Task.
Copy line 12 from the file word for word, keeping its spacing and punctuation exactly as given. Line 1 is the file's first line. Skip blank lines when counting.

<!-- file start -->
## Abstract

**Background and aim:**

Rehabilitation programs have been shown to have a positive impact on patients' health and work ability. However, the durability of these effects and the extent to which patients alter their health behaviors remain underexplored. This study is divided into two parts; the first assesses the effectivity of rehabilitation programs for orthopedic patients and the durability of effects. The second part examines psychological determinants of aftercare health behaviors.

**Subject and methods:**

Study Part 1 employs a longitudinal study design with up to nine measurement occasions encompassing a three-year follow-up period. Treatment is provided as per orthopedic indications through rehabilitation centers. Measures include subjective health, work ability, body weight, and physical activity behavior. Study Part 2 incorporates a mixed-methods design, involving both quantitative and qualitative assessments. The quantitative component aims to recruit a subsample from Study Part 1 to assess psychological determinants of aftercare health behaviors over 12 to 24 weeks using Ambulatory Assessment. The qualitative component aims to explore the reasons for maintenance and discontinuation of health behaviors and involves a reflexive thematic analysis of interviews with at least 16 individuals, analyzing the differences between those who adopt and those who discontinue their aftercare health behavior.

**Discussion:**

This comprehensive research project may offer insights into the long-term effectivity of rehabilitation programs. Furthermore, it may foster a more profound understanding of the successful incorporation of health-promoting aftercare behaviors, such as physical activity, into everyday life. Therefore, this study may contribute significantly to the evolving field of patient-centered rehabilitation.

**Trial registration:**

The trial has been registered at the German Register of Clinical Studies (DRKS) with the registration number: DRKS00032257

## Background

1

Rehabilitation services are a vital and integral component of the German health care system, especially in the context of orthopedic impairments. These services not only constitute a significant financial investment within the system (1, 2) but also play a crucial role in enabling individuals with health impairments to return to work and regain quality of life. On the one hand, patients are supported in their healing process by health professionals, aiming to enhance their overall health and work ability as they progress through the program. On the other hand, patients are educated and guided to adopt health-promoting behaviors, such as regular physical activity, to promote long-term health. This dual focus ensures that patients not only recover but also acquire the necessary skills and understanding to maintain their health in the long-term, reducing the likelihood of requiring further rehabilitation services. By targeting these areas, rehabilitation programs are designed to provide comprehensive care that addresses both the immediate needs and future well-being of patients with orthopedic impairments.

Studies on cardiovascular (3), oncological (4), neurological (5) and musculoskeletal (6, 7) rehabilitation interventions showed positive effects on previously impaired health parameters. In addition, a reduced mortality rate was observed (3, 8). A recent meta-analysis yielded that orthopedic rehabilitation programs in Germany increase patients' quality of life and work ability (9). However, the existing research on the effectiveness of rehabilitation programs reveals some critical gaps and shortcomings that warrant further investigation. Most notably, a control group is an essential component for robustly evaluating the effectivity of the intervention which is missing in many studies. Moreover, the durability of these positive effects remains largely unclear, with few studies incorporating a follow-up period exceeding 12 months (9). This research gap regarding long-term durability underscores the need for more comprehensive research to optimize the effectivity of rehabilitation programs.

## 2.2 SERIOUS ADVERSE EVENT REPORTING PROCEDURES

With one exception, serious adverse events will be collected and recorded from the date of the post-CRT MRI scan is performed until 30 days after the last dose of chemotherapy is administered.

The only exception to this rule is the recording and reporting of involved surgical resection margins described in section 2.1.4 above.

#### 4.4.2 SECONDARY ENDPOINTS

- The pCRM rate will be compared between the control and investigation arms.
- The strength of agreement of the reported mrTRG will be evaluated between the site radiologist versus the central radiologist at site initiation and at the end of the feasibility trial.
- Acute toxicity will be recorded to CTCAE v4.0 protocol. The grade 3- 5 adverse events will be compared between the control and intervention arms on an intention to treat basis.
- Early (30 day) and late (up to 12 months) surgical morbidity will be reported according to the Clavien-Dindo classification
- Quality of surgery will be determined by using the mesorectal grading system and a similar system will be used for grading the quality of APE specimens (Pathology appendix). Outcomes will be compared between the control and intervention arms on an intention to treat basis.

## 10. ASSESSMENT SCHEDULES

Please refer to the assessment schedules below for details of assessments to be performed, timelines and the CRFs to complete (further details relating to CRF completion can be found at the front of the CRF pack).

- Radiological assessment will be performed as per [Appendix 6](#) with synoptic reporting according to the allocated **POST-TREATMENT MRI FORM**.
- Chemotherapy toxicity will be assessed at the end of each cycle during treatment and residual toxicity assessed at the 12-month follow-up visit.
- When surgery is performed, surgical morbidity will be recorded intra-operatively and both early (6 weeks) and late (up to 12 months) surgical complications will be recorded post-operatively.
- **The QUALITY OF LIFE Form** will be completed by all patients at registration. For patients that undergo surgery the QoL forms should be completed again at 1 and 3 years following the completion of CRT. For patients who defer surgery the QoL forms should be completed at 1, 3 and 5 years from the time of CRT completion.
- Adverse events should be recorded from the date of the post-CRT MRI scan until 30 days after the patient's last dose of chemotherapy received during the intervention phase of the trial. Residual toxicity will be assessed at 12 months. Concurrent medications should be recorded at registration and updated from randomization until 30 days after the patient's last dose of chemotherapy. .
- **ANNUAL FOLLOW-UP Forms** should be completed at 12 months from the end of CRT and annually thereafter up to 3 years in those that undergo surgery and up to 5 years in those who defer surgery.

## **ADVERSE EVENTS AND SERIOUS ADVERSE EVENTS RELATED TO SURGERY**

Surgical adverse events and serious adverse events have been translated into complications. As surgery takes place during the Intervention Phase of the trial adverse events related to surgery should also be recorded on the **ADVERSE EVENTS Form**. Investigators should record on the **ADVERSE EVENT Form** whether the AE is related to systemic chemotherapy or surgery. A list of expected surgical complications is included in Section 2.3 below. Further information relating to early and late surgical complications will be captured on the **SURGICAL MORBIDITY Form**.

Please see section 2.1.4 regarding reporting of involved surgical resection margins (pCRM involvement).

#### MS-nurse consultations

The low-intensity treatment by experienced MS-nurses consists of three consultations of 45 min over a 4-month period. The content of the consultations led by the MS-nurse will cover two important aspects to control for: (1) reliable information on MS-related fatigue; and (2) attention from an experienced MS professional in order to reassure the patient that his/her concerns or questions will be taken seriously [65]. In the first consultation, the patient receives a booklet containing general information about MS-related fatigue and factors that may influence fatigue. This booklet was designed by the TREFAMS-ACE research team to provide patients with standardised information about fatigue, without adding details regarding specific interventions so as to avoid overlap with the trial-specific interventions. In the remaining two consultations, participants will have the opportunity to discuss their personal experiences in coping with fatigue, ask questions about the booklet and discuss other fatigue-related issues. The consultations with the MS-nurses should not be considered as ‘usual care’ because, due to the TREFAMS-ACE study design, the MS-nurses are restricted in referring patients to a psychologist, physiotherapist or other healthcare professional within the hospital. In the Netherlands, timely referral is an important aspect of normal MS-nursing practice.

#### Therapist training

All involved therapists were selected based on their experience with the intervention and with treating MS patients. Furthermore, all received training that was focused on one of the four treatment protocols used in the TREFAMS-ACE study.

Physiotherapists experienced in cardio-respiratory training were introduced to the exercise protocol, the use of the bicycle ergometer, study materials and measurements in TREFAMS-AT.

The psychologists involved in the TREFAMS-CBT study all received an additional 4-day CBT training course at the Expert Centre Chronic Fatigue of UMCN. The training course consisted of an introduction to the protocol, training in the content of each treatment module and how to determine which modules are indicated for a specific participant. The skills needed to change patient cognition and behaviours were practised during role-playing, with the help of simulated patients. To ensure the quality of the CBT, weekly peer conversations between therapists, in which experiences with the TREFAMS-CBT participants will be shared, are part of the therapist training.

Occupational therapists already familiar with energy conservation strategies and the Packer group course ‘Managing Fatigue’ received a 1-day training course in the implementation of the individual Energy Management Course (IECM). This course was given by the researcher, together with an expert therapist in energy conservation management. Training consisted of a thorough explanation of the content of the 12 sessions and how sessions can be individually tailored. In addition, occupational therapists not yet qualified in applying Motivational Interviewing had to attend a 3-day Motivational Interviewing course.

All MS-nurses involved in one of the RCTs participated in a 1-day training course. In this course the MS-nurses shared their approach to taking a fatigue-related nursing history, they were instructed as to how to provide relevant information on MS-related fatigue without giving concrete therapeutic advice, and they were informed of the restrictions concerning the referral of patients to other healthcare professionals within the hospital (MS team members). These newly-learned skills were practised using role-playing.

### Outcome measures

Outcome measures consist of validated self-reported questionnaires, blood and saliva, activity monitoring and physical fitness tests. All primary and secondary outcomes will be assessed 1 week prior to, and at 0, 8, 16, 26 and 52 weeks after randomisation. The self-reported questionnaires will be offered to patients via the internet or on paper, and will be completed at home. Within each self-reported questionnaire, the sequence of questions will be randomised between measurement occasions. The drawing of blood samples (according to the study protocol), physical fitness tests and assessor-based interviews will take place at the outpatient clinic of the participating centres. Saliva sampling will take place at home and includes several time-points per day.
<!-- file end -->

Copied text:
Rehabilitation services are a vital and integral component of the German health care system, especially in the context of orthopedic impairments. These services not only constitute a significant financial investment within the system (1, 2) but also play a crucial role in enabling individuals with health impairments to return to work and regain quality of life. On the one hand, patients are supported in their healing process by health professionals, aiming to enhance their overall health and work ability as they progress through the program. On the other hand, patients are educated and guided to adopt health-promoting behaviors, such as regular physical activity, to promote long-term health. This dual focus ensures that patients not only recover but also acquire the necessary skills and understanding to maintain their health in the long-term, reducing the likelihood of requiring further rehabilitation services. By targeting these areas, rehabilitation programs are designed to provide comprehensive care that addresses both the immediate needs and future well-being of patients with orthopedic impairments.